Thanks for the questions and suggestions. Keep them coming.
  16. flash82

    flash82 Member

    Jun 24, 2008
    Northern KY
    Nice work!! Wish I could do the ammo case mod. Tire and plate in the way, not to mention don't have a square bumper.
  17. Dubbya

    Dubbya Wherever you go, there you are...

    Aug 2, 2011
    Steinbach, MB
    [LOL] Color Blindness Test

    Seriously though, great presentation here! Thanks for taking the time (and I know it took a lot of time) to share this with us!
  18. MichelleMS

    MichelleMS Member

    Feb 17, 2012
    We just used our RVQ for the first time and were discussing that it should have a bit of counter space behind it! I'm showing this to DH when he gets home. How do you attach it to the rack? Is it just sitting on there.

    Love all your mods! I'd like to had a 12V outlet, but I am too, scared beejeezus of electrical.
  19. bondebond

    bondebond New Member

    Aug 14, 2008
    Technically, it is just resting there. I cut notches out of the front face of it to allow for the hinges and the little post that keeps the RVque's lid from going back any further when opened. This sort of locks the counter in place. I thought about adding little cleats underneath the counter to be just inside the horizontal support brackets that it rests on. I haven't yet. We'll see after a season of camping.

    And working with electrical connections is not too hard once you get a basic grasp. Working with DC is pretty straight forward, as there's only a positive and negative side. Get a cheap multi-meter from WM or auto parts store, some black and white wire of sufficient gauge (at least for interior PUP work) and whatever you're wanting to connect at the other end of the wire. Obviously make sure the battery and shore power are disconnected for the actual work.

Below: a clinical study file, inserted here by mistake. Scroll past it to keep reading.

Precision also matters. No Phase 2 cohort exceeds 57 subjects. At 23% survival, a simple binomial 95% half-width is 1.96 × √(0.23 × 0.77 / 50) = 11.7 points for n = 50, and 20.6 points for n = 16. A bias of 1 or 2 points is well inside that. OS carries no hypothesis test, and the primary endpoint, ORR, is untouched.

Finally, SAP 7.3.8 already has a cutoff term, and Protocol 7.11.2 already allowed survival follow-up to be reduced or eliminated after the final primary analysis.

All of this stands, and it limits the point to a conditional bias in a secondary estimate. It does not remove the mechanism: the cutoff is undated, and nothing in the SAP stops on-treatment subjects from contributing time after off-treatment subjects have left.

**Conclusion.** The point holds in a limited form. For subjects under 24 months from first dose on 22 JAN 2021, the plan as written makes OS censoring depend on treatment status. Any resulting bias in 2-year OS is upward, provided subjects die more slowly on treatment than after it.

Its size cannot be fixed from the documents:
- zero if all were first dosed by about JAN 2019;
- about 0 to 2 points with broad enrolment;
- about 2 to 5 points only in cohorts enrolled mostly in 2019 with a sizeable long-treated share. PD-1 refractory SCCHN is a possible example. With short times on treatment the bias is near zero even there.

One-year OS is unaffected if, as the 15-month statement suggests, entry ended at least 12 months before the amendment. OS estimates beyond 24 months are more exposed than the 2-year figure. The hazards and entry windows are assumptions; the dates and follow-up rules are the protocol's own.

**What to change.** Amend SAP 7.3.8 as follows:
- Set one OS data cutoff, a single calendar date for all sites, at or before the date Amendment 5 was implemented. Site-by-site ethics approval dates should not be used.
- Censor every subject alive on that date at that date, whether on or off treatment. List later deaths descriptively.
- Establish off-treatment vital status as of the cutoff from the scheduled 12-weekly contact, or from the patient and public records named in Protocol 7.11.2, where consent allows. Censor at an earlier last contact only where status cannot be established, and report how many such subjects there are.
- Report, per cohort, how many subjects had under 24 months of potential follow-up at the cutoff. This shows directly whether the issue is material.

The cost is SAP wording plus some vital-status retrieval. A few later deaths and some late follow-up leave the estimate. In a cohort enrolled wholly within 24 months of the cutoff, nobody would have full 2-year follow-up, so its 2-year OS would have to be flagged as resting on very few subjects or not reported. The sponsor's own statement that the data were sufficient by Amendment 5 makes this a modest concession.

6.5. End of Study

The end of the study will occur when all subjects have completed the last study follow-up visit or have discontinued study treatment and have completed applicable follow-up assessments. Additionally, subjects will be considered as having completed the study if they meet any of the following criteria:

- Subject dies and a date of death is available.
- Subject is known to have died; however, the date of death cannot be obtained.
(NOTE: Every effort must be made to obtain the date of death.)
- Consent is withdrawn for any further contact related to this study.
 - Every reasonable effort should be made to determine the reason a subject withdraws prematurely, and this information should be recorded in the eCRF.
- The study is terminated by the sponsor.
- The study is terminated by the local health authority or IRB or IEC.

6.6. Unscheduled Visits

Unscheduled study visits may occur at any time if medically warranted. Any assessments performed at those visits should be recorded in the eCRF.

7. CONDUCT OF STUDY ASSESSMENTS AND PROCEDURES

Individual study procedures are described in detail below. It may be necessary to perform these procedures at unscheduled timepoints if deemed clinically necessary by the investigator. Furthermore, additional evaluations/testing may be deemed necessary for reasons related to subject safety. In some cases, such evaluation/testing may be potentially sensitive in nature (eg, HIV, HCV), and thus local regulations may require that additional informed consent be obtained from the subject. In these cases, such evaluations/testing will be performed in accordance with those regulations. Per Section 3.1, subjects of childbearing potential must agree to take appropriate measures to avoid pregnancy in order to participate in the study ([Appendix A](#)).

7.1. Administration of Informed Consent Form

I use a lot of these quick wire splices for tapping into existing wire/circuits. Just be sure you know what circuit you're tapping into and what load is already on it and what you'll be adding to it.
    When I wired in the 12v meter, I reversed the colors I was using as I was tired, it was late, and the circuit I was tapping into had black and purple wiring. I had my black and crimped it to the purple by mistake. I had to finish up with my white to the black wire. It works, as the meter is not polarity-sensitive. I just have improper color coding. Regardless, that's why I have a multi-meter to verify beforehand AND after, that I know which is which. I trust no one, even myself after the fact, to have done it "right".
  20. fritz_monroe

    fritz_monroe New Member

    Jan 31, 2006
    Nice mods.

    Our Bayside had a drawer under the couch. I took a look and saw all kinds of wasted space, I removed taht drawer and not the drawer face is just a panel that doesn't move. It is amazing how much extra space is under there. Might be something to take a look at.